Perfect timing. Does such a thing exist outside of Tom Brady’s perfectly thrown and received football passes? Or Steph Curry’s three point basketball shots? Or does such a thing as perfect timing really exist?
Perhaps, or if not perfect, nearly so. But of even of more interest to you and me is that the timing for decision making and for creativity can vary considerably. One important predictor is whether you are what Pink’s researcher’s call, a ‘lark’ -early morning, ‘owl’ -night owl or third bird- a combination of both.
Dan Pink’s most recent book deals with timing; more precisely, the secrets of perfect timing. Secrets that depend on whether you a lark, owl or third bird.
And why pray tell, should you- or anyone for that matter, care? Because it may be a matter of life or death.
Pink begins his book with an infamous event: The sinking of the Lusitania. The author reminds us that even one hundred years after the tragedy, conspiracy theorists claim malicious intent rather than accident to the errors made by the ill-fated Captain Turner’s failure to increase speed and executing a time consuming swerve to avoid the torpedo. Turner was a pawn of the UK to coerce the US into joining WW l or of other forces intent on war.
Pink, however, suggests that Captain Turner’s disastrously bad decisions might have a less sinister cause: “maybe those decisions were bad because he made them in the afternoon.” Notoriously the most dangerous times for decisions of a critical nature.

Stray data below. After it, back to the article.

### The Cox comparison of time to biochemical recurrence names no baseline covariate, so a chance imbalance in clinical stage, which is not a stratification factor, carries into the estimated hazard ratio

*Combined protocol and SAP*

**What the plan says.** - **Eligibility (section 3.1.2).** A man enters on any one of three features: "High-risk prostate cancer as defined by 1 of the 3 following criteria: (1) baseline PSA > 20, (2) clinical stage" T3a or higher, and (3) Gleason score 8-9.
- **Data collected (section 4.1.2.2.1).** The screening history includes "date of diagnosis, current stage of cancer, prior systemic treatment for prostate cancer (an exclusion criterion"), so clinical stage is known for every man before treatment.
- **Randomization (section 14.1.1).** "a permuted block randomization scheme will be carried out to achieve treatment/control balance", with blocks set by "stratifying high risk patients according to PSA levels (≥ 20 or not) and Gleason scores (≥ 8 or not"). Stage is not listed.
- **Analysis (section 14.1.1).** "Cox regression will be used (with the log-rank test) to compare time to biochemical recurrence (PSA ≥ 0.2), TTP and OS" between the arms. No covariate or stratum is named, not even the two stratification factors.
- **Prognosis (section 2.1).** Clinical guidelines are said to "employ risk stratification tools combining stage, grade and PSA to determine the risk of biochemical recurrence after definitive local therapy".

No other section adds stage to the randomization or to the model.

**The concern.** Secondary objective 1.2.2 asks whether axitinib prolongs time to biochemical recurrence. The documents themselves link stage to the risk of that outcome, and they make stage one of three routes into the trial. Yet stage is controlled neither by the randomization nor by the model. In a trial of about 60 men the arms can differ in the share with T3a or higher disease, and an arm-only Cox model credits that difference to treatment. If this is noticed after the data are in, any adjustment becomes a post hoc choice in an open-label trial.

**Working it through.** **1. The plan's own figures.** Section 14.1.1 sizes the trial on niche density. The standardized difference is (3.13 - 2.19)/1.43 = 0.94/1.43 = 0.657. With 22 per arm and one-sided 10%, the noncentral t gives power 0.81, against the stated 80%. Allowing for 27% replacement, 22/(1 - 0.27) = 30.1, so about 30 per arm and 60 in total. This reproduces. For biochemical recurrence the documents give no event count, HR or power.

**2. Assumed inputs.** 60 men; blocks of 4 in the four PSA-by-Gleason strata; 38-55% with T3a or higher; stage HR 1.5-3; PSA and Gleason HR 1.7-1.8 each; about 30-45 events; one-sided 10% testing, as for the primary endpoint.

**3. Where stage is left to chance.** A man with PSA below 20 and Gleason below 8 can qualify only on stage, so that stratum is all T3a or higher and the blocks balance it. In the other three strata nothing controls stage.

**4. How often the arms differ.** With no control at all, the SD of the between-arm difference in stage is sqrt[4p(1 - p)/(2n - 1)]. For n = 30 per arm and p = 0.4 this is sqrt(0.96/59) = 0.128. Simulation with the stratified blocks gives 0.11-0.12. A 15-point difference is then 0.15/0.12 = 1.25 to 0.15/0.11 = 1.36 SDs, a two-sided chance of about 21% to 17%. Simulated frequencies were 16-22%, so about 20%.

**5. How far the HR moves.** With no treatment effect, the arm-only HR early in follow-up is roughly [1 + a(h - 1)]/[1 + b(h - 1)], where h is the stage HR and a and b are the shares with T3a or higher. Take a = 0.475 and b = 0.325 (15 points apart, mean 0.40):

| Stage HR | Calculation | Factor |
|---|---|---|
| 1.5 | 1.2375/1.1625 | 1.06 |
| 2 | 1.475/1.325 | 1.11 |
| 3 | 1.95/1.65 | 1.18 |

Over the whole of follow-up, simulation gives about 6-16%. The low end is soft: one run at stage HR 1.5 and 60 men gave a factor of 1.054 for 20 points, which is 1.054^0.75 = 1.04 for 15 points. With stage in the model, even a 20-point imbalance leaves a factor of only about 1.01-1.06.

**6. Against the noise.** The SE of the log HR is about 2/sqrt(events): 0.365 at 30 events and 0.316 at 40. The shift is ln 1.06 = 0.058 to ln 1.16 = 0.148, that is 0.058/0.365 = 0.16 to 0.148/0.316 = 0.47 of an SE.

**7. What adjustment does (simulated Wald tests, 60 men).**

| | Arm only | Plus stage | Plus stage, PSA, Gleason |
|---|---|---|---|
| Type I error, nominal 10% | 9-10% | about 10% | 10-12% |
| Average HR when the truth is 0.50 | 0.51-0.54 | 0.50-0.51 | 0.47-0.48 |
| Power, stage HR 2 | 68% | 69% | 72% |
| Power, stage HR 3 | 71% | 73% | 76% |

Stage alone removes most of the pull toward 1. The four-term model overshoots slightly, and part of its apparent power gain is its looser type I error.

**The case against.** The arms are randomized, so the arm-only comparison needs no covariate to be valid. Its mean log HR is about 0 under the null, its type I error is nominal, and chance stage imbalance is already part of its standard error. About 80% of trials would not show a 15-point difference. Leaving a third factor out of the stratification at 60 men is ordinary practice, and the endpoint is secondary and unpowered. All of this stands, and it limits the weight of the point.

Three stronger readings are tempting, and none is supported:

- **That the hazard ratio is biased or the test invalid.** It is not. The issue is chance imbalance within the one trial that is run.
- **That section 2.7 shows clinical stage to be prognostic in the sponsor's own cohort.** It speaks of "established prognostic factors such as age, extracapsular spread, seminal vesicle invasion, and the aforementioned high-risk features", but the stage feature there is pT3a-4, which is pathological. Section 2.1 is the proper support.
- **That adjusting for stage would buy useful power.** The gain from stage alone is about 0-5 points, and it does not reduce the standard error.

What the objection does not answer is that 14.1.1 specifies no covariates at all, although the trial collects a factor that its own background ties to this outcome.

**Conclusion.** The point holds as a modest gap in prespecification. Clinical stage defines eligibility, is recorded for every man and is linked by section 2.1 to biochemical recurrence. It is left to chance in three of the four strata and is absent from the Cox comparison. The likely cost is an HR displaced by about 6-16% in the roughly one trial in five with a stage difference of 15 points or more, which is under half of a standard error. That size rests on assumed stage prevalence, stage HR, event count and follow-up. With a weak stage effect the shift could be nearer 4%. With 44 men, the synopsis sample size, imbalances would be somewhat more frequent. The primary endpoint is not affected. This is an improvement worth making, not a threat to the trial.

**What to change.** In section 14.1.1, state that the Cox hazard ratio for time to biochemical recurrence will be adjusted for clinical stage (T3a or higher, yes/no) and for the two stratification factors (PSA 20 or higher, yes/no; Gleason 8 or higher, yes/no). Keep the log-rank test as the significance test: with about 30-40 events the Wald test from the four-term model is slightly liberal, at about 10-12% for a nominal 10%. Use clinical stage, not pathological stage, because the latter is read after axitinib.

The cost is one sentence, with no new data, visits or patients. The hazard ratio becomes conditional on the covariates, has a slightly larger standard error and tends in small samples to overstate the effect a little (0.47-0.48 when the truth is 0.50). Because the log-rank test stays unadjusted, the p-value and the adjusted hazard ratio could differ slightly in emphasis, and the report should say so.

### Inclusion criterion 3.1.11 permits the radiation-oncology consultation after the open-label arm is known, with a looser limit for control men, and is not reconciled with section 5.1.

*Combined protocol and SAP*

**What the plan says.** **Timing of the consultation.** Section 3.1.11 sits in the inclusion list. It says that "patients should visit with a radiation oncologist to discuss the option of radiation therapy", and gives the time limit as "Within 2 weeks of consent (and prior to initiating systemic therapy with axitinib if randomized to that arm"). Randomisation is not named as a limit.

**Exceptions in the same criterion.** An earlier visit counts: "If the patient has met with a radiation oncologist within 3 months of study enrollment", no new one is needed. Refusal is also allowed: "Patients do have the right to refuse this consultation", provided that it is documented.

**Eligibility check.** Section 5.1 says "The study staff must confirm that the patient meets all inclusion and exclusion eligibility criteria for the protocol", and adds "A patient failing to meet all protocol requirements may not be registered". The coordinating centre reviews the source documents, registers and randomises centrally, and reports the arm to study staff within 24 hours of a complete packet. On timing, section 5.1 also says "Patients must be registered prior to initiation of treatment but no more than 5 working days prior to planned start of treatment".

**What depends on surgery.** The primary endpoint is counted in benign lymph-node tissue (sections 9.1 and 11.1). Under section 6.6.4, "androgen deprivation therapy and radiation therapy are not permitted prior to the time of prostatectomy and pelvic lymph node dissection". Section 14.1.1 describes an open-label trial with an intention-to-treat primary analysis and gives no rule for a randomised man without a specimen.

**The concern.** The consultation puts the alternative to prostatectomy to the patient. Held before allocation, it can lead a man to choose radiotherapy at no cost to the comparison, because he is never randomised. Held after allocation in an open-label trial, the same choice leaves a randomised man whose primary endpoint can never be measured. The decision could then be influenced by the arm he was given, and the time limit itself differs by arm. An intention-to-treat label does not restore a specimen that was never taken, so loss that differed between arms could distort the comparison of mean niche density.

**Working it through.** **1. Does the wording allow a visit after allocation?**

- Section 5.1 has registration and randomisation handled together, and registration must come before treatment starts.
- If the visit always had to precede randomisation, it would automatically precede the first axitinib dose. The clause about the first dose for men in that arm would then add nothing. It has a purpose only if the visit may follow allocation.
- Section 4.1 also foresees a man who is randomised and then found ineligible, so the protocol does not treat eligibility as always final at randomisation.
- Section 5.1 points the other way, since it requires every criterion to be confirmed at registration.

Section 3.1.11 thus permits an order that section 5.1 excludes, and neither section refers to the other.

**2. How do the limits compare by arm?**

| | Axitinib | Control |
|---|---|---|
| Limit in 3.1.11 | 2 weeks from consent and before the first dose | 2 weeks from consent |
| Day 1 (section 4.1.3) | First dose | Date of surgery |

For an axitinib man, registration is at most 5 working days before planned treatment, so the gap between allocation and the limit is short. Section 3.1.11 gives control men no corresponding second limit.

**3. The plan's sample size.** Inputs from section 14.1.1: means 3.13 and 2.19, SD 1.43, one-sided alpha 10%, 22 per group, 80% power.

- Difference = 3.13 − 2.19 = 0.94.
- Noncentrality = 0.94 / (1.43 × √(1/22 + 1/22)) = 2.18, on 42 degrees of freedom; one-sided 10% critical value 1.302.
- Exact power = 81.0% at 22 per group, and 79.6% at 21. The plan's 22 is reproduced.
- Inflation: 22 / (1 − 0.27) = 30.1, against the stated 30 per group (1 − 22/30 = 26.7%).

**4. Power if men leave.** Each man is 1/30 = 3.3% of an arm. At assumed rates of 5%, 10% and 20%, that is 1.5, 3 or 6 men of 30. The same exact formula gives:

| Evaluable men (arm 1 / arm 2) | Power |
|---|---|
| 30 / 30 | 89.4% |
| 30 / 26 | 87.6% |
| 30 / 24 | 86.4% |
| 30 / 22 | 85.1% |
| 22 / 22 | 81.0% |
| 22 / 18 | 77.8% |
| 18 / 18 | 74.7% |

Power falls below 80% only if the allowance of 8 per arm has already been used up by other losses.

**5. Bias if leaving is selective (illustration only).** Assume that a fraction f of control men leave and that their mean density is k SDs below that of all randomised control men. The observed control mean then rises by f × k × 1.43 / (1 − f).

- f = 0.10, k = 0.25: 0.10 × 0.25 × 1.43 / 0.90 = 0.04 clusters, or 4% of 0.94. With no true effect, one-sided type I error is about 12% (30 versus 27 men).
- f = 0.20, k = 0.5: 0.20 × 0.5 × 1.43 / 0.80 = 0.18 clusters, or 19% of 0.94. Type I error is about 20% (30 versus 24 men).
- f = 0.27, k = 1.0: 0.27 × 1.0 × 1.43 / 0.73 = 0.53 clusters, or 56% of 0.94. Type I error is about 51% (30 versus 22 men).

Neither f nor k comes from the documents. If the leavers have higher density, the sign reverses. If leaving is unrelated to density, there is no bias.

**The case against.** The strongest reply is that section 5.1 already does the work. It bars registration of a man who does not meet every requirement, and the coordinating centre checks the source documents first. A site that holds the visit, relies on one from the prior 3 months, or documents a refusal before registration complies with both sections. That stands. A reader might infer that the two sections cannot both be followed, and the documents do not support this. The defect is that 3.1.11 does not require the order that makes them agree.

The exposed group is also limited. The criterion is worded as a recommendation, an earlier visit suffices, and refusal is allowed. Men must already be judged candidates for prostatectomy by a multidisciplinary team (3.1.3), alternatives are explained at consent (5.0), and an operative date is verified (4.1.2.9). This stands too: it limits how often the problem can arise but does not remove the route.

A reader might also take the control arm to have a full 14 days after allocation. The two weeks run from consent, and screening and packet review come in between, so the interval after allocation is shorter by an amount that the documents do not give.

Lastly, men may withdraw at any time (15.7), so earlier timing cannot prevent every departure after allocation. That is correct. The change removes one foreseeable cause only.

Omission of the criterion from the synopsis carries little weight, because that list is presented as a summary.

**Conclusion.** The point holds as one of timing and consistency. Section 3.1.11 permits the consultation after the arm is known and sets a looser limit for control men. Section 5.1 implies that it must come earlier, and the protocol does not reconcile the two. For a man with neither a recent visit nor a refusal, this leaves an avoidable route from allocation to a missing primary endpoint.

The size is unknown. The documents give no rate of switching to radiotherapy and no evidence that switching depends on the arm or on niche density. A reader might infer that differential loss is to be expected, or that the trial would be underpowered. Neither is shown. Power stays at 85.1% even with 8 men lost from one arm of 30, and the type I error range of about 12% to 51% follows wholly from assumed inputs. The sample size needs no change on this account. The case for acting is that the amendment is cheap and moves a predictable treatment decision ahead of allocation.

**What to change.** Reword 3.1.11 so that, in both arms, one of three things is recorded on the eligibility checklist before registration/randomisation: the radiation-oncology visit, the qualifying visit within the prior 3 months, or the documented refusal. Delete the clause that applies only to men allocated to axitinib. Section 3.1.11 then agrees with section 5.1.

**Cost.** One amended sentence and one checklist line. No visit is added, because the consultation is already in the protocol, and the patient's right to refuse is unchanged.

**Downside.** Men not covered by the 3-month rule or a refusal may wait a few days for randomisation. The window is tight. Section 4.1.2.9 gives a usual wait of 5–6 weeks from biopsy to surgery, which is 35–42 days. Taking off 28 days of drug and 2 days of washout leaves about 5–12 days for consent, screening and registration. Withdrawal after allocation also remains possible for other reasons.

That we are all subject to circadian rhythm is not news. Our biological clocks make themselves evident when we look around during early morning meetings and see the variation on the faces around us. Wide- awake and happy to somnolent and barely conscious. And are well aware of where we fit on the continuum- either a morning person or a night owl: lark or owl.
Many of us however don’t take that knowledge that into account when making our most important decisions: Getting married, deciding to quit or take on a new job are sometimes decisions made on the fly. But the almost universal problem with mid-afternoon decision making is far less recognized.
The period between 3 to 4 pm is the worst time for a patient. During this afternoon lapse in attentiveness, patients are three times more likely to receive a possibly fatal dosage of anesthesia. They are more likely to die within two days after surgery. If they receive a colonoscopy, the endoscopists are less likely to detect any polyps (small growths on the colon). Meanwhile, hospital interns are more likely to prescribe antibiotics for viral infections that they do not actually need. Hospital caregivers are less likely to sanitize or wash their hands in the afternoons, increasing their patients’ exposure to potentially harmful microorganisms and unnecessary infections.
Now that I have your attention, here are a few things you can, do according to Pink.
That must be why exhaustion and writing a new book are occasionally essential partners.